Contact Cystic Fibrosis
Pediatric cystic fibrosis is a genetic condition that affects mucus production, leading to lung infections and breathing difficulties.
For those with cystic fibrosis, a defective gene causes a thick, sticky buildup of mucus in the lungs. Normally, mucus is a slippery, watery substance that keeps the lining of organs moist. Mucus also helps remove inhaled dust, bacteria and other small particles. When mucus is too thick, it traps these particles instead, leading to infections in the lungs.
In addition to affecting the lungs, cystic fibrosis causes problems with the pancreas, liver, intestines and sex organs. Because of the thick, stagnant mucus trapped in the nose, children with cystic fibrosis are also prone to sinus infections.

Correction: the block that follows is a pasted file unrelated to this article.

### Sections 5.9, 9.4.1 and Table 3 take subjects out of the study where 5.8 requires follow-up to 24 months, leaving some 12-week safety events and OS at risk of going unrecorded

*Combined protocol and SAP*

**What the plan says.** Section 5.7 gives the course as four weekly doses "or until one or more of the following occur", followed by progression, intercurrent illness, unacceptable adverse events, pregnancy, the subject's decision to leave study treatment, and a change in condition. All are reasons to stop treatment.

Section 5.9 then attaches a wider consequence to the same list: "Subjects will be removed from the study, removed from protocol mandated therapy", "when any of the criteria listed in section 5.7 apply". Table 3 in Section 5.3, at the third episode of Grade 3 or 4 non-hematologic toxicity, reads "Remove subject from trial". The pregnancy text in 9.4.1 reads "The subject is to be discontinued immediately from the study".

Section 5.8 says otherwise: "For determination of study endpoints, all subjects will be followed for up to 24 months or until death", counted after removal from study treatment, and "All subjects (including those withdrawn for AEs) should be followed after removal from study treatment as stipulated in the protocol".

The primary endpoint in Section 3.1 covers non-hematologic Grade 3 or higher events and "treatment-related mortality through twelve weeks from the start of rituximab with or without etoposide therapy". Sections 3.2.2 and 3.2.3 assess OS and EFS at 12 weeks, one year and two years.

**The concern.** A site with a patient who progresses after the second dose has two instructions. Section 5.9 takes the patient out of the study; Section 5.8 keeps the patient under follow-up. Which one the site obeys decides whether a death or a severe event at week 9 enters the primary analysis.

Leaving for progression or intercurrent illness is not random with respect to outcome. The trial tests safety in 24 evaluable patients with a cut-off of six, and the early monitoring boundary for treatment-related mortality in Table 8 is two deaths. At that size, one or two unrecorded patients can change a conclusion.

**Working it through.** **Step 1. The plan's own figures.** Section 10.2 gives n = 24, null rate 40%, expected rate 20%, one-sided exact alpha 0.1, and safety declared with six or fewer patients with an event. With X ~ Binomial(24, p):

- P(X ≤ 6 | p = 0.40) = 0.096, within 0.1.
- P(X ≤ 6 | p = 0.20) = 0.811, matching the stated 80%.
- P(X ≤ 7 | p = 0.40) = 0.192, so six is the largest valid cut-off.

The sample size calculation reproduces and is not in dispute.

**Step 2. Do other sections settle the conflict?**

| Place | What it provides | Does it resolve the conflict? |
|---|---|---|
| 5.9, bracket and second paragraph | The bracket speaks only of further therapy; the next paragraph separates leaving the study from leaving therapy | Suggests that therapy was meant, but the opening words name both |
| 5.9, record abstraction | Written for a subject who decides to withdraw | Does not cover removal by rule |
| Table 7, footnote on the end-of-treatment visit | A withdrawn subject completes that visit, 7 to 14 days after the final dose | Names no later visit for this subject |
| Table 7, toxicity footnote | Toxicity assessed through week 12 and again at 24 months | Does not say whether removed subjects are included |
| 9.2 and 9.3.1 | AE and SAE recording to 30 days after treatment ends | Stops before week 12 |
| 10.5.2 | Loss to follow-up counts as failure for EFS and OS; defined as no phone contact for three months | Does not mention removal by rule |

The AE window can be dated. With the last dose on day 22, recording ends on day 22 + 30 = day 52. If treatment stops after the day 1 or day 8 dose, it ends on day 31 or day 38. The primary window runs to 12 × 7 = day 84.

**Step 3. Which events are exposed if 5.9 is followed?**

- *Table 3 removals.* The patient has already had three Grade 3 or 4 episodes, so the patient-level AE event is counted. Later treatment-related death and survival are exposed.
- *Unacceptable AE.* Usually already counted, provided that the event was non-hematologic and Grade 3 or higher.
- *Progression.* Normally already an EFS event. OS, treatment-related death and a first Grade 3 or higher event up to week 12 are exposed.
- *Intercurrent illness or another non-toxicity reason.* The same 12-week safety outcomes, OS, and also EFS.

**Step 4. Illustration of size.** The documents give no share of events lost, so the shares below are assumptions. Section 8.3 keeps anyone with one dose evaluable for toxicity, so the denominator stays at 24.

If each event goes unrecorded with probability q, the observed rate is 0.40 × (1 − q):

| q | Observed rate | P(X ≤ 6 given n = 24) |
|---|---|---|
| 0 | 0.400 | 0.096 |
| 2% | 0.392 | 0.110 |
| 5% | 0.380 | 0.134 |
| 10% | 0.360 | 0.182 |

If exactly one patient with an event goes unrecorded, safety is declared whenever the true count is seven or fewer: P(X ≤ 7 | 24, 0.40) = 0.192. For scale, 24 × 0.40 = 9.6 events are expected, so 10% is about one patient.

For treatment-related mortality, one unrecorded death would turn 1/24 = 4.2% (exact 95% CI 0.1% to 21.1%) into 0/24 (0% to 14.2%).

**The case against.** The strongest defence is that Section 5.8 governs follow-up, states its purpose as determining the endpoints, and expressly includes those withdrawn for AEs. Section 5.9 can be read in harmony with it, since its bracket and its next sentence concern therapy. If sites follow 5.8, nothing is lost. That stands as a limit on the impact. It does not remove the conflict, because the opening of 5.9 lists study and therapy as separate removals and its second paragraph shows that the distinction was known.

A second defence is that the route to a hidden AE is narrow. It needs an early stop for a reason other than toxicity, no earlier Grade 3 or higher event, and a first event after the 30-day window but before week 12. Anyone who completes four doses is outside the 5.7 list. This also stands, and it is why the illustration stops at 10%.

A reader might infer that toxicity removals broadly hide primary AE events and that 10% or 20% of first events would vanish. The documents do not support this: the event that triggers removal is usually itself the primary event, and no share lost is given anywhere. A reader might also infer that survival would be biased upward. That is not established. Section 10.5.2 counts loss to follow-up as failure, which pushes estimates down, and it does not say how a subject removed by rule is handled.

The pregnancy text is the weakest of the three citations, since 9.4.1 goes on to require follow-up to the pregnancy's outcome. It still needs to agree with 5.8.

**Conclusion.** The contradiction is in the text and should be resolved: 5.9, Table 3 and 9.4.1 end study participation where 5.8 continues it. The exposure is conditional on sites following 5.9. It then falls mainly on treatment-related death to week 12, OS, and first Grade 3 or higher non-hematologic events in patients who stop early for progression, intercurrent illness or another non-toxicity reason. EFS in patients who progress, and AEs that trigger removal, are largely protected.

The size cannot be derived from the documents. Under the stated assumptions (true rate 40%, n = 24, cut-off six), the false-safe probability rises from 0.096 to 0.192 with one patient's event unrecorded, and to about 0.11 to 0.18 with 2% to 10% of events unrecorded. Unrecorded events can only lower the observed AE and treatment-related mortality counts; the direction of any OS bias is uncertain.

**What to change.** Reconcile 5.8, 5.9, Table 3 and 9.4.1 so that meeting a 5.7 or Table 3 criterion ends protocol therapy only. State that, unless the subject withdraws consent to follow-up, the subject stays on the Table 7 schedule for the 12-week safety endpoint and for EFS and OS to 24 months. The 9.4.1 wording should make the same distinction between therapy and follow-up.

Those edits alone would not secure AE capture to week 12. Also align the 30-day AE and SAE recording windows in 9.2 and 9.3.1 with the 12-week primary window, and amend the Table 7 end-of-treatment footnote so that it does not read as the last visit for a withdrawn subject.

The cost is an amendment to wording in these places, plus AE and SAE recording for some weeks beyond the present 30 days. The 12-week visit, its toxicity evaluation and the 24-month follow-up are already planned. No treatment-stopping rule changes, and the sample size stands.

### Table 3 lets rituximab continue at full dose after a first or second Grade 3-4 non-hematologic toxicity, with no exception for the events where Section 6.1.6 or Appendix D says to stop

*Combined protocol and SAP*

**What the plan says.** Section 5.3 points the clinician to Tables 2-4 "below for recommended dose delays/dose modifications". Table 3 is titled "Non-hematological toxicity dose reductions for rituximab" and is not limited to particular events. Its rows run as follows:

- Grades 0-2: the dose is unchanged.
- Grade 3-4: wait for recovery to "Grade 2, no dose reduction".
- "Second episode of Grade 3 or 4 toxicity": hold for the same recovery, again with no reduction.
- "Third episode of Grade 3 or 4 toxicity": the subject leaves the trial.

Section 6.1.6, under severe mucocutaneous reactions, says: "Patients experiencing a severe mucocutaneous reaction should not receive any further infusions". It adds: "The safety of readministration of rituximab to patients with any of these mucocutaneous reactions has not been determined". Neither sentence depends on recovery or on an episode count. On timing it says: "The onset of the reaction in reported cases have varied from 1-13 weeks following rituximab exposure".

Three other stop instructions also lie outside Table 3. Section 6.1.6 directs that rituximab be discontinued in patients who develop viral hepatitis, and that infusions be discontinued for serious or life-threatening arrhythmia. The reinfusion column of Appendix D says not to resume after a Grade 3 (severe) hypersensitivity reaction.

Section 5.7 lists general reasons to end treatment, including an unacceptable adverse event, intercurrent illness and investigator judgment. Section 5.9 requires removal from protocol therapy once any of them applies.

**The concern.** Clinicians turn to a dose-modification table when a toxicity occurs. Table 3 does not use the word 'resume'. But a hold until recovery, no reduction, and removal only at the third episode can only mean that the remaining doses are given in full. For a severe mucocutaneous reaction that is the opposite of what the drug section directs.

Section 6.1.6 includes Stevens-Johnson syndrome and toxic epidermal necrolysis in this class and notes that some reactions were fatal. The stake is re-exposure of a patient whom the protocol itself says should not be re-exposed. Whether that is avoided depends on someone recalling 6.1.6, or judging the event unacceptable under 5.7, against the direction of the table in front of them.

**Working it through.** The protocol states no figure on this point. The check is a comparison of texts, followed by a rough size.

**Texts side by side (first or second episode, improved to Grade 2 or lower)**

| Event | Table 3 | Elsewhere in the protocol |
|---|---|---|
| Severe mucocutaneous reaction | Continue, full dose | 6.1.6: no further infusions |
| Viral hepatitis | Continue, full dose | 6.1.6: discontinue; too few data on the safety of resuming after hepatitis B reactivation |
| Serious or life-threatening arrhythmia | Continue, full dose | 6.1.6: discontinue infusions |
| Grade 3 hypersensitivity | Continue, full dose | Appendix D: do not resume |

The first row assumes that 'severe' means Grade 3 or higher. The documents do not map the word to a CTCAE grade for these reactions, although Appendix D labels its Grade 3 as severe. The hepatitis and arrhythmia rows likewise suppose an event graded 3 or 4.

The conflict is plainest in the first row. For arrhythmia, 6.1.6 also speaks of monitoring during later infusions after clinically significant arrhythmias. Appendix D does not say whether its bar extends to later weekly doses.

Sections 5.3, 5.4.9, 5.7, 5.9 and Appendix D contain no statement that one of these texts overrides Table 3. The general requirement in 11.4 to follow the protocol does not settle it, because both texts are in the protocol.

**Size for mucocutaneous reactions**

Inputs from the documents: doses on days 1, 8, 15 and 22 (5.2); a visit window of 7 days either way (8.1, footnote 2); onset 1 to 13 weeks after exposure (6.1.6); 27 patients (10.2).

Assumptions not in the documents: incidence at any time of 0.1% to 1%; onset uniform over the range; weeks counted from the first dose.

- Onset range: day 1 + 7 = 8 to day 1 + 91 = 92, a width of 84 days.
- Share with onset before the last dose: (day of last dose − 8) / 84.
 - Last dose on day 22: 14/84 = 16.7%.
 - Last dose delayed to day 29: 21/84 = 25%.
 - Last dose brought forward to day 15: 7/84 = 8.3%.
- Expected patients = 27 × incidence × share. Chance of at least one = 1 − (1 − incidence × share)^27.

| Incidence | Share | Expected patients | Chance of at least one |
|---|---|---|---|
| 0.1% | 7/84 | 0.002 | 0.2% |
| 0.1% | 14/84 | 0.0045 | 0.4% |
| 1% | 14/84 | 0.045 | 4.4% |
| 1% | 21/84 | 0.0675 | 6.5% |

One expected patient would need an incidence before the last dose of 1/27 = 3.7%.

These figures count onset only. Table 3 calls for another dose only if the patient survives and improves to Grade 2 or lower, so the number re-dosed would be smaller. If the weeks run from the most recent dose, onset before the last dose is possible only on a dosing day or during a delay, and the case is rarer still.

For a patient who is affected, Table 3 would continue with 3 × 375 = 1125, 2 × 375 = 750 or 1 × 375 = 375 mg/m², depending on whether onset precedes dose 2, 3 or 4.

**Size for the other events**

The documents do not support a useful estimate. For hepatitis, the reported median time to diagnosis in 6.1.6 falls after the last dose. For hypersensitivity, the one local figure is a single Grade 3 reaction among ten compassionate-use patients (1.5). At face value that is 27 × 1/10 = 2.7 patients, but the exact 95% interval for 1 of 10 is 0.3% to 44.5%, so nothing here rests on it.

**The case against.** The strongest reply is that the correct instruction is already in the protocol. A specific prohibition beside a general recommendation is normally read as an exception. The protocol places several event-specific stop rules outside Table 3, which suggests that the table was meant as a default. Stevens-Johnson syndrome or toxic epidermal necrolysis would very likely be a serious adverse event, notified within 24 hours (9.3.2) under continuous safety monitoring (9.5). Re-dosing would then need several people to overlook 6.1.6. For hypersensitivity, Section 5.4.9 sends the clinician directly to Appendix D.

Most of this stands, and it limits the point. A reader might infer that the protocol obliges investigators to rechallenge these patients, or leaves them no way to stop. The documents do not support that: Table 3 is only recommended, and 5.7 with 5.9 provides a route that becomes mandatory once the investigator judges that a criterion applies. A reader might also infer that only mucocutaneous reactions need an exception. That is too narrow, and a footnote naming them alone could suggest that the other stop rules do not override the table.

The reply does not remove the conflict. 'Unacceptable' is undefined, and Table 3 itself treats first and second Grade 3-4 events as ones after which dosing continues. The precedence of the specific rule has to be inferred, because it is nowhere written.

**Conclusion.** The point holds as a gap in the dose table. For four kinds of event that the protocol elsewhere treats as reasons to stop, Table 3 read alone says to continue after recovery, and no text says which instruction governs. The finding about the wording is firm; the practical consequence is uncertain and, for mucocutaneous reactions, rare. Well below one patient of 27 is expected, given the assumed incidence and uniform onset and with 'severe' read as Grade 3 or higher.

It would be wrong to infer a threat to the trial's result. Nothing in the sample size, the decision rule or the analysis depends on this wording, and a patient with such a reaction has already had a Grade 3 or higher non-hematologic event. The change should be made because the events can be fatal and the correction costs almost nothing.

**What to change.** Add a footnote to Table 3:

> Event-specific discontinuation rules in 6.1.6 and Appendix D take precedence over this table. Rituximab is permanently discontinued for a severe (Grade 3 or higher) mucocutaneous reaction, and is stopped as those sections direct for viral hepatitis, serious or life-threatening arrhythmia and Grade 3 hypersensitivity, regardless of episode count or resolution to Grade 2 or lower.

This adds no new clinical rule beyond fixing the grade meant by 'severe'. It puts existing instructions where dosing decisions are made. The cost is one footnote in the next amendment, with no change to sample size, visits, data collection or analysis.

Thick mucus in the pancreas prevents the release of digestive enzymes that help the body break down food and absorb nutrients, including fats and proteins. That can lead to vitamin deficiency and malnutrition.
Cystic fibrosis is a congenital disease that is present at birth. It occurs when a child inherits a faulty gene from each parent. The parents likely do not have the disease.
Most babies are screened for cystic fibrosis as a part of newborn screenings in the hospital. In Texas, newborns are screened for a protein that can indicate cystic fibrosis. Most children are diagnosed by the age of 2. The severity of the disease can differ from child to child, even in the same family.
*Age of infants as defined by the World Health Organization (WHO).